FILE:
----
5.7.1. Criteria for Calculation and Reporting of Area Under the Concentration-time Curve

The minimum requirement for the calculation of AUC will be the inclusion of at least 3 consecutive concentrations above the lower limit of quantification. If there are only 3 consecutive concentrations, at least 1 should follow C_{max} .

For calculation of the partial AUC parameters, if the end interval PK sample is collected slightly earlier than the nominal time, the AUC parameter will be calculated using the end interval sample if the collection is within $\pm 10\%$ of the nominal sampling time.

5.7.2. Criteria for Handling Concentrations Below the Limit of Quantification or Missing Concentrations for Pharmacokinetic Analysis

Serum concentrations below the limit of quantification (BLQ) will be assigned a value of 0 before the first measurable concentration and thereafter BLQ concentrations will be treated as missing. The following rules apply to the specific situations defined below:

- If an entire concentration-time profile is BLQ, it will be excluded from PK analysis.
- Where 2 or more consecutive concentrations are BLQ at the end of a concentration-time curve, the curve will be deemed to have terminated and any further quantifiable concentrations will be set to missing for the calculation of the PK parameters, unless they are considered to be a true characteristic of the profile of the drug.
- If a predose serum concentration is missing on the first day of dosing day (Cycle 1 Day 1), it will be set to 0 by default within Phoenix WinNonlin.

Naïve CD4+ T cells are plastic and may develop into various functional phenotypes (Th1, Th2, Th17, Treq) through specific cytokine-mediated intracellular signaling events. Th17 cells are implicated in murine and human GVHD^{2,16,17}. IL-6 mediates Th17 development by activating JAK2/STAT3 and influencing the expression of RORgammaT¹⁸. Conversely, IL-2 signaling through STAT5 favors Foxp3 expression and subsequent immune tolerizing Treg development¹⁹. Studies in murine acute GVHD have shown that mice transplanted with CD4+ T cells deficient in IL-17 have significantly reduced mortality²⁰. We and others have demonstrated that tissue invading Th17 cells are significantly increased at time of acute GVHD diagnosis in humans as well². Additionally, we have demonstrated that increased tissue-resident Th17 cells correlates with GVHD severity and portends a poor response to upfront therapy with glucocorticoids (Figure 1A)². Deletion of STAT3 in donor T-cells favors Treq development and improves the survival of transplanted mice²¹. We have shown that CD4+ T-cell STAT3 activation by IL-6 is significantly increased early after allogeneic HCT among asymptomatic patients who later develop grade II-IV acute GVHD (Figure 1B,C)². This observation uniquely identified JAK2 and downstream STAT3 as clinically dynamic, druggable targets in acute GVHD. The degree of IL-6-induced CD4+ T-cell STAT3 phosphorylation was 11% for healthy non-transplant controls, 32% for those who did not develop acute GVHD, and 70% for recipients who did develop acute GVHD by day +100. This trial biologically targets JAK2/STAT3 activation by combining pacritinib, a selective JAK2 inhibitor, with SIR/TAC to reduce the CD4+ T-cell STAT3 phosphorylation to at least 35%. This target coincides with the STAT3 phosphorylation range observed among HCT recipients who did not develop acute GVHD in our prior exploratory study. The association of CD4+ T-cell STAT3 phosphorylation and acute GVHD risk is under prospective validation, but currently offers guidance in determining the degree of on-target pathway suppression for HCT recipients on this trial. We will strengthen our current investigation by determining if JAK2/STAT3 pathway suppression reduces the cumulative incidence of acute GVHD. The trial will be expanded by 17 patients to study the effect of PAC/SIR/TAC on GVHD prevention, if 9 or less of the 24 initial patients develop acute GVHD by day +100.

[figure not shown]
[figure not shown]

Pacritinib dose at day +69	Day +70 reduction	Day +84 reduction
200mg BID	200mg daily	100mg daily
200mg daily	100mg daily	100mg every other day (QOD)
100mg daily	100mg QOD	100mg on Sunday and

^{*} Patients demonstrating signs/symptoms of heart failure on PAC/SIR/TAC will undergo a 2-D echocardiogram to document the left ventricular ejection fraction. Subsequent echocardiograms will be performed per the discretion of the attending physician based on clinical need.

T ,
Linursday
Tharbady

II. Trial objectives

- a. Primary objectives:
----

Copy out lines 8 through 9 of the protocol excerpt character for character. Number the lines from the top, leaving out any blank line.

- If a predose serum concentration is missing on the first day of dosing day (Cycle 1 Day 1), it will be set to 0 by default within Phoenix WinNonlin.

Naïve CD4+ T cells are plastic and may develop into various functional phenotypes (Th1, Th2, Th17, Treq) through specific cytokine-mediated intracellular signaling events. Th17 cells are implicated in murine and human GVHD^{2,16,17}. IL-6 mediates Th17 development by activating JAK2/STAT3 and influencing the expression of RORgammaT¹⁸. Conversely, IL-2 signaling through STAT5 favors Foxp3 expression and subsequent immune tolerizing Treg development¹⁹. Studies in murine acute GVHD have shown that mice transplanted with CD4+ T cells deficient in IL-17 have significantly reduced mortality²⁰. We and others have demonstrated that tissue invading Th17 cells are significantly increased at time of acute GVHD diagnosis in humans as well². Additionally, we have demonstrated that increased tissue-resident Th17 cells correlates with GVHD severity and portends a poor response to upfront therapy with glucocorticoids (Figure 1A)². Deletion of STAT3 in donor T-cells favors Treq development and improves the survival of transplanted mice²¹. We have shown that CD4+ T-cell STAT3 activation by IL-6 is significantly increased early after allogeneic HCT among asymptomatic patients who later develop grade II-IV acute GVHD (Figure 1B,C)². This observation uniquely identified JAK2 and downstream STAT3 as clinically dynamic, druggable targets in acute GVHD. The degree of IL-6-induced CD4+ T-cell STAT3 phosphorylation was 11% for healthy non-transplant controls, 32% for those who did not develop acute GVHD, and 70% for recipients who did develop acute GVHD by day +100. This trial biologically targets JAK2/STAT3 activation by combining pacritinib, a selective JAK2 inhibitor, with SIR/TAC to reduce the CD4+ T-cell STAT3 phosphorylation to at least 35%. This target coincides with the STAT3 phosphorylation range observed among HCT recipients who did not develop acute GVHD in our prior exploratory study. The association of CD4+ T-cell STAT3 phosphorylation and acute GVHD risk is under prospective validation, but currently offers guidance in determining the degree of on-target pathway suppression for HCT recipients on this trial. We will strengthen our current investigation by determining if JAK2/STAT3 pathway suppression reduces the cumulative incidence of acute GVHD. The trial will be expanded by 17 patients to study the effect of PAC/SIR/TAC on GVHD prevention, if 9 or less of the 24 initial patients develop acute GVHD by day +100.